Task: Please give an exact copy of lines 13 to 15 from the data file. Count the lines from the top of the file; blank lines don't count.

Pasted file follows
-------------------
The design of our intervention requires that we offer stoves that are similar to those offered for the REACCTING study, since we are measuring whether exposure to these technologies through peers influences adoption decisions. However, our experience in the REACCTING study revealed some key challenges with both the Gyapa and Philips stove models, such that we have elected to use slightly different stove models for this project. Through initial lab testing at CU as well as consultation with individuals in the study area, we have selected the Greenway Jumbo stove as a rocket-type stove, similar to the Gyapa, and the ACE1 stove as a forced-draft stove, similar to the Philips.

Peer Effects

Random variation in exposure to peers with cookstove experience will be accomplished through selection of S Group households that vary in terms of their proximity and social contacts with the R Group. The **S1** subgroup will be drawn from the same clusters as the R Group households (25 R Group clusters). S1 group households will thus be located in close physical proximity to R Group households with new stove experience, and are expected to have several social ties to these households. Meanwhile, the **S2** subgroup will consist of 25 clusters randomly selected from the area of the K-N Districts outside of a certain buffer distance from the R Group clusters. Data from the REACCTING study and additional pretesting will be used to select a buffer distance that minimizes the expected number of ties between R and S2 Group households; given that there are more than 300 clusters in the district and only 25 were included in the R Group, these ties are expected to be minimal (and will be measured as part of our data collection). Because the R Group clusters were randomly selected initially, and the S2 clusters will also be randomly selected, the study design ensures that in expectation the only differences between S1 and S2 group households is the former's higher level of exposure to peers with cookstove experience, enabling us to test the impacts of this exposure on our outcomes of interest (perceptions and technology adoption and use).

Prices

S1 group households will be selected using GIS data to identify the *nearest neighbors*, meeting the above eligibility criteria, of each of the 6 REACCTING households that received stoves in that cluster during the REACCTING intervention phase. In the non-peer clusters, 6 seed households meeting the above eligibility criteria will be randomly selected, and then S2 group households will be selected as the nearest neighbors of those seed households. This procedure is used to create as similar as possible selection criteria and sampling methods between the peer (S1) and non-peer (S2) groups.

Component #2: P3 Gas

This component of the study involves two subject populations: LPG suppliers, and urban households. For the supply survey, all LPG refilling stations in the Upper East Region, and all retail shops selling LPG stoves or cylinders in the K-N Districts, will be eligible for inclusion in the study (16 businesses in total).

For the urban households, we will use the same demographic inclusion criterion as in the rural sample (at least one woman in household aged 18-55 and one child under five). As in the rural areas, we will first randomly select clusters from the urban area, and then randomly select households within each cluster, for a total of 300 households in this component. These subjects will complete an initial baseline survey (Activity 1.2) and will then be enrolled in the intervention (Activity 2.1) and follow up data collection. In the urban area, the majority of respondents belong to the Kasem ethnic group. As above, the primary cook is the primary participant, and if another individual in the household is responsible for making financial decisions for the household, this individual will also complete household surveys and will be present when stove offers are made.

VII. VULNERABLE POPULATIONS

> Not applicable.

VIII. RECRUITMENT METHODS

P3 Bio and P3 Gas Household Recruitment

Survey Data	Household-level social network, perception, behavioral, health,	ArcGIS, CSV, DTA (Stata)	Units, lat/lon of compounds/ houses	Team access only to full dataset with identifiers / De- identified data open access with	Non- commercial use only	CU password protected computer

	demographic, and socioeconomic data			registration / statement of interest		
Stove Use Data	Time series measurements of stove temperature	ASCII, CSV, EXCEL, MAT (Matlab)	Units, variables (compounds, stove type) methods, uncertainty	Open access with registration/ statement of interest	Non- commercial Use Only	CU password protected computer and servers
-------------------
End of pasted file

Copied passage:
Survey Data	Household-level social network, perception, behavioral, health,	ArcGIS, CSV, DTA (Stata)	Units, lat/lon of compounds/ houses	Team access only to full dataset with identifiers / De- identified data open access with	Non- commercial use only	CU password protected computer

	demographic, and socioeconomic data			registration / statement of interest		
Stove Use Data	Time series measurements of stove temperature	ASCII, CSV, EXCEL, MAT (Matlab)	Units, variables (compounds, stove type) methods, uncertainty	Open access with registration/ statement of interest	Non- commercial Use Only	CU password protected computer and servers